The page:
Tuesday, December 22, 2015

2015 LR4 Without Running Boards

Several visitors to my blog have enjoyed reading about how I removed the running boards from my 2015 Land Rover LR4.  One such reader has asked about the vehicle's appearance with the running boards removed - prior to installing any rock sliders.  Luckily, I have a few photos to help illustrate that case.

I had mentioned in my earlier post that when the rocker panel trim is reinstalled (snapped back into place), the body panel is slightly visible where the trim has factory cutouts for the running board mounts.  This leaves a small sliver of body panel visible, mostly when you are viewing from a low position (crouched), or from a greater distance.  That sliver is more visible if the body panel paint contrasts with the black trim.  This is the case with my red car.  I don't think this would be noticeable to anybody except the most observant LR4 fan.


The photo above shows those trim cutouts, as seen from below after removing the running boards.  Those odd heat sinks are more visible than the exposed body panel sections. 



Here's a closeup of that last image, with a better view of that sliver of red body panel.  


Those sections of body panel appeared to have the same exterior finish and treatment as the other body panels, so I am guessing that they are equally fine with exposure to road grime, etc.  When viewed up close the body panels aren't visible, as this quarter view shows.


I don't have any photos with the doors open.

The heat sinks are not visible with running boards or rock sliders installed.  UPDATE: Apparently the aluminum parts that I've been calling heat sinks are not heat sinks, and are meant to function as crumple devices in conjunction with the OEM running boards.  This is the group wisdom from LR forum users, who also indicate that these can be removed after removing the running boards (aka side steps).  They do appear designed to carry loads from the running boards to the frame.  Since I failed to remove them, maybe they'll work similarly for my sliders.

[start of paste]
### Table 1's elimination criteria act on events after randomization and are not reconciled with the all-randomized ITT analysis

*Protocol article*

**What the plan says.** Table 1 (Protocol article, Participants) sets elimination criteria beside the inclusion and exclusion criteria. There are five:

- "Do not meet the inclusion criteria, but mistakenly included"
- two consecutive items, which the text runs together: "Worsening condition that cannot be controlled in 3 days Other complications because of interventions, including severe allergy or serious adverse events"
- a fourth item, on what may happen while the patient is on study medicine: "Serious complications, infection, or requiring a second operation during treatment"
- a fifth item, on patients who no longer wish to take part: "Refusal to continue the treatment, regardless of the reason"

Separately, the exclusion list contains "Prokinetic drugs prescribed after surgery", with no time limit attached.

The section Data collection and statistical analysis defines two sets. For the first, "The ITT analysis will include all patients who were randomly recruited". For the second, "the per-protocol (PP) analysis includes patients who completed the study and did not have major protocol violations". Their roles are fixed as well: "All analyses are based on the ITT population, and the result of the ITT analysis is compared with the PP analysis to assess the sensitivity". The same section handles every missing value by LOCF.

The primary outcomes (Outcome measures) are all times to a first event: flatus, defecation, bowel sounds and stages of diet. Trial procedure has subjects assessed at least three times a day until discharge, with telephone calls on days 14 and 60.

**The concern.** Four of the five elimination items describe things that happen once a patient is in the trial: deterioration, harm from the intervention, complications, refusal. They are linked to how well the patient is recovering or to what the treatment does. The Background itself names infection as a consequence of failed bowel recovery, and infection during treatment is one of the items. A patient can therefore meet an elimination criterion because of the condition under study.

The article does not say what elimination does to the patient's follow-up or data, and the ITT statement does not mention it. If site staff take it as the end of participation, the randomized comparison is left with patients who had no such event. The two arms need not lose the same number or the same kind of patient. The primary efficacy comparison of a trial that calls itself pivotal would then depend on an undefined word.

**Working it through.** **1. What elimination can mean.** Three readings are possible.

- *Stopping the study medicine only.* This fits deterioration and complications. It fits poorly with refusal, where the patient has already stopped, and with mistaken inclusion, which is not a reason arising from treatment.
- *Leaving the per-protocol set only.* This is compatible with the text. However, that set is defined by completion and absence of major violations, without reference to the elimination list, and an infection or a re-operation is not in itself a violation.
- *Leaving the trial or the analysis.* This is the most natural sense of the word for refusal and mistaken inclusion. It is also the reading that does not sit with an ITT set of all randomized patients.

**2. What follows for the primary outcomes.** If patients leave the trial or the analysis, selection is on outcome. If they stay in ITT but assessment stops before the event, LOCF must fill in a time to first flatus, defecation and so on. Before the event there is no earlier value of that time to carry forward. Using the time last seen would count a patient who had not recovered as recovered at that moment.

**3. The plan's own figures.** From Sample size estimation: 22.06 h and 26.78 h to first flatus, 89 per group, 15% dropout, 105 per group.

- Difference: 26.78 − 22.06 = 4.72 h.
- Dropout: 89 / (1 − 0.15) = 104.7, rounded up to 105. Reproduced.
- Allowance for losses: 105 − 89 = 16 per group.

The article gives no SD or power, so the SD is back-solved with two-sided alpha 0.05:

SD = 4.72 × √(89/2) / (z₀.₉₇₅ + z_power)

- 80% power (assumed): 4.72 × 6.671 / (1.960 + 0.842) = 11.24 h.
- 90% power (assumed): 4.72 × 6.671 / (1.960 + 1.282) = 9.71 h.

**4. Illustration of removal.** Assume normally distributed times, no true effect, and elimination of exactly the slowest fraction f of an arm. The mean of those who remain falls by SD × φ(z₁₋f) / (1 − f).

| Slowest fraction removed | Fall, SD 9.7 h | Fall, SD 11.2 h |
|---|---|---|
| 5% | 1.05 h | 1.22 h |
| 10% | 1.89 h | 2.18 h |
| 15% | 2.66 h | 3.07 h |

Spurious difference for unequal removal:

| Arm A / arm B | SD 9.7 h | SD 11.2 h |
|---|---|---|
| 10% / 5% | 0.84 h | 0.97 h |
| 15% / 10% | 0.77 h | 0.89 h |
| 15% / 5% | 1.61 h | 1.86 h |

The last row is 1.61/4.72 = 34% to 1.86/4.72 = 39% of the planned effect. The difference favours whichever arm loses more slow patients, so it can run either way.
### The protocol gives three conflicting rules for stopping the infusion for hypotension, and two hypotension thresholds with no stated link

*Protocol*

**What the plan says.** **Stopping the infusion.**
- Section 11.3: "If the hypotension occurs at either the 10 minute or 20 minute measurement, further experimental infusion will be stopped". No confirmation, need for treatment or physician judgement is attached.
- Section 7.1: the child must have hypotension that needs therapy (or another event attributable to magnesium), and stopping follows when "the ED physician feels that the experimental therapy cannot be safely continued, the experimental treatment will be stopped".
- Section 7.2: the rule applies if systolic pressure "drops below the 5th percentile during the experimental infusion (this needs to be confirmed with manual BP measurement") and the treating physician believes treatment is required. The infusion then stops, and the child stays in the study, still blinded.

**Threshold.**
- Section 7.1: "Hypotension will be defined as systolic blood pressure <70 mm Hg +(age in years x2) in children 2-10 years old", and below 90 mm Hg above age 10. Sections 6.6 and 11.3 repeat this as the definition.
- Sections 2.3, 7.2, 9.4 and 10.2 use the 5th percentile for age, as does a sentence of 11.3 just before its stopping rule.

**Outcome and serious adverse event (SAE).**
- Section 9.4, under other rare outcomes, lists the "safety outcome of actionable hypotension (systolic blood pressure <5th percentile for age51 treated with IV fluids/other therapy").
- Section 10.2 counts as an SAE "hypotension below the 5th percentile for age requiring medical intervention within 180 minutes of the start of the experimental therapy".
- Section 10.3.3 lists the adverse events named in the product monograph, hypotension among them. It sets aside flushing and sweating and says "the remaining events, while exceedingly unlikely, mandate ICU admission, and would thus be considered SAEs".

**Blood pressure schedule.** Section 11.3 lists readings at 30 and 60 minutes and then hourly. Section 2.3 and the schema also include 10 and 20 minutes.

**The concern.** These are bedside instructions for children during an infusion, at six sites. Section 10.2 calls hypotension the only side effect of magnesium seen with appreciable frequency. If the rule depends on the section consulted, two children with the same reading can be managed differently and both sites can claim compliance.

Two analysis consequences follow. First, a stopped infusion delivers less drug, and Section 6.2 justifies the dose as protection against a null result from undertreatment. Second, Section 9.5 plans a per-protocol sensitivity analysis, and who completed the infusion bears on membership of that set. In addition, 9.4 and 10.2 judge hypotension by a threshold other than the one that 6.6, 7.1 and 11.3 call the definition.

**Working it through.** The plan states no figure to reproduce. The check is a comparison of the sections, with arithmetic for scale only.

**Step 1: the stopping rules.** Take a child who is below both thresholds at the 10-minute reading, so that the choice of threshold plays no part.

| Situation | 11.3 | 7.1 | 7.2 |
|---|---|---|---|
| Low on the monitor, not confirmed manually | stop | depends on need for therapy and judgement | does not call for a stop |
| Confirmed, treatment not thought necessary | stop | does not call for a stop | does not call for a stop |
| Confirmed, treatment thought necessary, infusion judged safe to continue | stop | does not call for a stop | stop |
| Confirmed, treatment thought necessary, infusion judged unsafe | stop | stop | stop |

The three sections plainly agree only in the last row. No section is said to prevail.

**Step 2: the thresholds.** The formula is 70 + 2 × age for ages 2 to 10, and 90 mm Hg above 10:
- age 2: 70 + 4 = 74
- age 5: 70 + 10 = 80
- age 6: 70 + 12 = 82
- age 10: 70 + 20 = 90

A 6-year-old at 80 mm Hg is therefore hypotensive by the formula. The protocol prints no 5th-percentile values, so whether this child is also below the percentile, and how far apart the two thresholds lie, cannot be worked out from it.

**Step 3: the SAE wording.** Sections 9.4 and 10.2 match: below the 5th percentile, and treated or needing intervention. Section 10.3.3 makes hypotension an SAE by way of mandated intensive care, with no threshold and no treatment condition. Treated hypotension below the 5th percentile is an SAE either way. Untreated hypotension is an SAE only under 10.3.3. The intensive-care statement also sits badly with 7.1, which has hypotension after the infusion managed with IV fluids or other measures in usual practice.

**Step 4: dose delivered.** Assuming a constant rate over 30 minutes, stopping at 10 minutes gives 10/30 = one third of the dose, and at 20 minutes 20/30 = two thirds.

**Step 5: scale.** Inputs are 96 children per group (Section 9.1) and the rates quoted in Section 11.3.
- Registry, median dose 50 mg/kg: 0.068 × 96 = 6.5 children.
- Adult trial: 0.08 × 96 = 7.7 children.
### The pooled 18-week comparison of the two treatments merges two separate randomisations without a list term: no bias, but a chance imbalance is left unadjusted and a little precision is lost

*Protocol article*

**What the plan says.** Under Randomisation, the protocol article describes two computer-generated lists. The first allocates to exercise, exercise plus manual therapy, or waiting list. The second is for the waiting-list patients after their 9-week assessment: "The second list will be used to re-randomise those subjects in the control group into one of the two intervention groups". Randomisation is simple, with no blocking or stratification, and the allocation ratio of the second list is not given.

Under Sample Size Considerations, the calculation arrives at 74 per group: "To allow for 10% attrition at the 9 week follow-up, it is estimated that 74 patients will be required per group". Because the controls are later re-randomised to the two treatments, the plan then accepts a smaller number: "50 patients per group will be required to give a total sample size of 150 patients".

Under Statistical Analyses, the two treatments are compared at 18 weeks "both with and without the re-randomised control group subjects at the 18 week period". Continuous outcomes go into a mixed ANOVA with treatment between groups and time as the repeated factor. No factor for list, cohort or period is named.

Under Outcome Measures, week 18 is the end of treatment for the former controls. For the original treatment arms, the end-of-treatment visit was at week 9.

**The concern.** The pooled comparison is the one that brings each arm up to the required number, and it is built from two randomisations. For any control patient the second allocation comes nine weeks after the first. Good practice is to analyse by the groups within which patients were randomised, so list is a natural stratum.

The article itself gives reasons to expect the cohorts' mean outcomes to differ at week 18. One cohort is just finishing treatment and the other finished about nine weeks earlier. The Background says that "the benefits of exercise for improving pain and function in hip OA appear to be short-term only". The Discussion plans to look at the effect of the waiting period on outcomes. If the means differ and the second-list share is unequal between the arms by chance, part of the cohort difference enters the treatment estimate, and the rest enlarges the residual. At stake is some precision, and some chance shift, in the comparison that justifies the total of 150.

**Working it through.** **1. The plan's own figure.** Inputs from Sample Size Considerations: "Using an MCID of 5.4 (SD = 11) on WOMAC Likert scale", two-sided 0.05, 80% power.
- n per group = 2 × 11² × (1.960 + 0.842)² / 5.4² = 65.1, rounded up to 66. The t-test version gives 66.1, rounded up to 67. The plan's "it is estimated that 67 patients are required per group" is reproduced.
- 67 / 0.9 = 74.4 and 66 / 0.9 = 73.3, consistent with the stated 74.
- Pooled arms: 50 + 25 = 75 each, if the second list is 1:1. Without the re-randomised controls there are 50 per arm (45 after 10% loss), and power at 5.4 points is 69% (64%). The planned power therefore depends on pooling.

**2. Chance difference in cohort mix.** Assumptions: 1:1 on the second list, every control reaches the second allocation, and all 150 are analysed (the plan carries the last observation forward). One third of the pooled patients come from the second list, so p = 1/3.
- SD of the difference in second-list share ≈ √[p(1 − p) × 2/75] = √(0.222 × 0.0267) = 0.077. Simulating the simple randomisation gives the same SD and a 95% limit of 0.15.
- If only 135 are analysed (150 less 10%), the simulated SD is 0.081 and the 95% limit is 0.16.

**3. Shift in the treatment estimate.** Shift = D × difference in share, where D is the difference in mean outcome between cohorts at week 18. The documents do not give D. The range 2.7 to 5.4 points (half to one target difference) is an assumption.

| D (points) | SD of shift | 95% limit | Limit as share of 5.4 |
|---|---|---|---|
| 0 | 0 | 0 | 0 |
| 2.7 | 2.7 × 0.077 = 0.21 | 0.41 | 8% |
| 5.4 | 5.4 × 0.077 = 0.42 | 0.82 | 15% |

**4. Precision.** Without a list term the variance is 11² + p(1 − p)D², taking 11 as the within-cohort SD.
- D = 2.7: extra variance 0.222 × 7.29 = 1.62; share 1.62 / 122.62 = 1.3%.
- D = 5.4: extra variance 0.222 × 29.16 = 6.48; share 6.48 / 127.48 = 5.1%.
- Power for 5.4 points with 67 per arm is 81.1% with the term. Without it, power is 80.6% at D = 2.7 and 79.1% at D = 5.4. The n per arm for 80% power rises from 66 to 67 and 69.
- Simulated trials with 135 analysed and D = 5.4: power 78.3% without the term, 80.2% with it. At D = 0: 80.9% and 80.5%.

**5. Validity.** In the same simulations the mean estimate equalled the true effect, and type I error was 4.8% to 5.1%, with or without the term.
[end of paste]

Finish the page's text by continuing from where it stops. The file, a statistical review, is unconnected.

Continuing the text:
6 comments:

Anonymous said...

Thanks so much for taking the time to post this! I was not aware of the exposure of those heat sinks. Looks like they would be visible regardless if the factory cut trim was replaced with a non cut pc (i.e. MY2014 version). Would you agree?

Michael said...

I think you're right. Any other factory trim is likely to fit the same and won't stick down far enough to entirely block the view of the heat sinks. But if give the choice of running boards or sometimes seeing the heat sinks, I'd still not have the running boards. If it starts to bother you, then you can always add rock sliders. The ones I installed aren't the most rugged, but they were pretty easy to install.

Anonymous said...

This has been invaluable to me as you've addressed all my concerns so a big thank you!
I plan on sliders eventually just do not want the nerf bar/extensions as im trying to keep the adds as stealth as possible. I like the ones from Sierra Expeditions (http://www.sierraexpeditions.com/index.php?l=product_detail&p=2212) as they look squared off and fit as though there looks simply to be a lower trim....Just not sure of the fit on the 2016 and they cannot provide any assurances.

Anonymous said...

Michael,

Just as an interesting aside i learned from the Land Rover World site that those parts that look like heat sinks are actually there to work in conjunction with the OEM side steps in the event there is a side impact. These parts are meant to absorb some of the impact (like a crumple zone)....It appears these are typically removed along with the steps.

Michael said...

Thanks! That's good to know. I'll take a closer look at them when it warms up and see if I might remove them.

Anonymous said...

Great info here. Great in depth write up. Worked perfectly. Thank you Michael.
I opted to go with the Voyager sliders rather than the ARB/Sierra sliders.
They were $100 less and I prefer the look/design. Plus they were in stock.
http://www.voyagerracks.com/lr3_lr4_rock_sliders.htm